My Spouse Went on a Spending Spree With Our Credit Cards. What Can I Do?

It can be difficult for married couples to manage their money together, especially if they are not always on the same page. In particular, credit cards can make it easy for one person to overspend using money that the household might not have in its budget. If you’ve had a situation where your spouse has spent too much on your credit cards, what can you do?

Talking About It

Having discovered that your spouse has been spending heavily on your credit cards, the first thing that you will want to consider is talking about it. It’s a good idea to start by giving your spouse the benefit of the doubt, simply asking for more information about the charges.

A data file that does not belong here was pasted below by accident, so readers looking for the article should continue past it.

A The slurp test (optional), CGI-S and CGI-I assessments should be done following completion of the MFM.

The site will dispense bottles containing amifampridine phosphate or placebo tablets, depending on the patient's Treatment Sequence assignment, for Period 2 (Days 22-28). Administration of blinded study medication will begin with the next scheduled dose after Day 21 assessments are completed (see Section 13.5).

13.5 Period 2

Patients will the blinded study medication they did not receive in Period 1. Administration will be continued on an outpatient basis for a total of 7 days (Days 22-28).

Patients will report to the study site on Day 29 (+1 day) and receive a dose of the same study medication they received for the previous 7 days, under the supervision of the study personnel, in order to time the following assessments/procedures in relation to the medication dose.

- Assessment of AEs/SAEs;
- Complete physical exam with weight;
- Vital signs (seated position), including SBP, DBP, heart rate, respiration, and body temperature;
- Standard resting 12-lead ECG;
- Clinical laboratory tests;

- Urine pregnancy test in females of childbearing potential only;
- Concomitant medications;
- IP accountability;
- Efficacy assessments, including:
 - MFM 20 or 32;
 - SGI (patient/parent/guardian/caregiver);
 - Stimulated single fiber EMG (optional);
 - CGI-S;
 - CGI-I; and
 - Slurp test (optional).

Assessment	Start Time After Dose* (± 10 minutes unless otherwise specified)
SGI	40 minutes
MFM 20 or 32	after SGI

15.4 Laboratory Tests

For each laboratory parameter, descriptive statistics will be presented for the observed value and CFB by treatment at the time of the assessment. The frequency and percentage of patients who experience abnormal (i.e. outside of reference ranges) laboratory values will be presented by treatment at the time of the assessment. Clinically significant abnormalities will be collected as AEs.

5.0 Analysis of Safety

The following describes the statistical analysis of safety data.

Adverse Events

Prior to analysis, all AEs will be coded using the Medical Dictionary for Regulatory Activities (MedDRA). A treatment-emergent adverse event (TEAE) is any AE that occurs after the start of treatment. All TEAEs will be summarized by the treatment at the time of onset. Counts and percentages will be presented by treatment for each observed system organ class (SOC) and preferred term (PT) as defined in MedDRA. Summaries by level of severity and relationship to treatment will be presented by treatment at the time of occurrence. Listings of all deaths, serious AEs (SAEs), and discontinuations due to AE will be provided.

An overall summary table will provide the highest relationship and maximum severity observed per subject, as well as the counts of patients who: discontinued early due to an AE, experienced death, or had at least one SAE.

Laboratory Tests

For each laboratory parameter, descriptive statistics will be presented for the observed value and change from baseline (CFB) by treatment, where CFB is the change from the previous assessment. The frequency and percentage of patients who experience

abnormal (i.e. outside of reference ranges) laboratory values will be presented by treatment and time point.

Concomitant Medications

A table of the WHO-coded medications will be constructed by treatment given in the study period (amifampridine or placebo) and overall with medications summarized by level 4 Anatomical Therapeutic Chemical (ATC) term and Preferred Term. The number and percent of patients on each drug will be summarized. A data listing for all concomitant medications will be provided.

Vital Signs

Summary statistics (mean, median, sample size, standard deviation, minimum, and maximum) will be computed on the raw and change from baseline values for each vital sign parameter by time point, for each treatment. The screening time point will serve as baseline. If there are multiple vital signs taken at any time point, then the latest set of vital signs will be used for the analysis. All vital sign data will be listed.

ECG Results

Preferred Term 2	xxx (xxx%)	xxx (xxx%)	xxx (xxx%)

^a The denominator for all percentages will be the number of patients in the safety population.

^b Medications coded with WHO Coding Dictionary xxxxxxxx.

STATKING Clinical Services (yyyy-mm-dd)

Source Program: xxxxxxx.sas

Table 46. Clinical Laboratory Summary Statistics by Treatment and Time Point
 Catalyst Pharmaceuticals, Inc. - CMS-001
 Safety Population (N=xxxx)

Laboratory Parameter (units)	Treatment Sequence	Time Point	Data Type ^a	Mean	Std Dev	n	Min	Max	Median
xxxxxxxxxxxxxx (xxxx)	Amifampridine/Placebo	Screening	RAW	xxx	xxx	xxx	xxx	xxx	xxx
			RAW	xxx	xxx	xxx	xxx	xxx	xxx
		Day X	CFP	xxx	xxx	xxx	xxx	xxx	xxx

For example, a credit card statement might offer vague or misleading information about the name of the merchant, so it can be very easy to confuse a large charge that you were expecting with one that you weren’t. In addition, it’s always possible that what appears to be a spending spree might actually be the result of fraudulent charges, which you can dispute with your card issuer.

Thankfully, federal law protects credit card users from paying more than $50 in the event of a fraudulent charge, and all major card issuers will waive this amount by offering zero-liability policies. By sitting down together and going over each charge, couples can ensure that they understand exactly what was purchased and what wasn’t.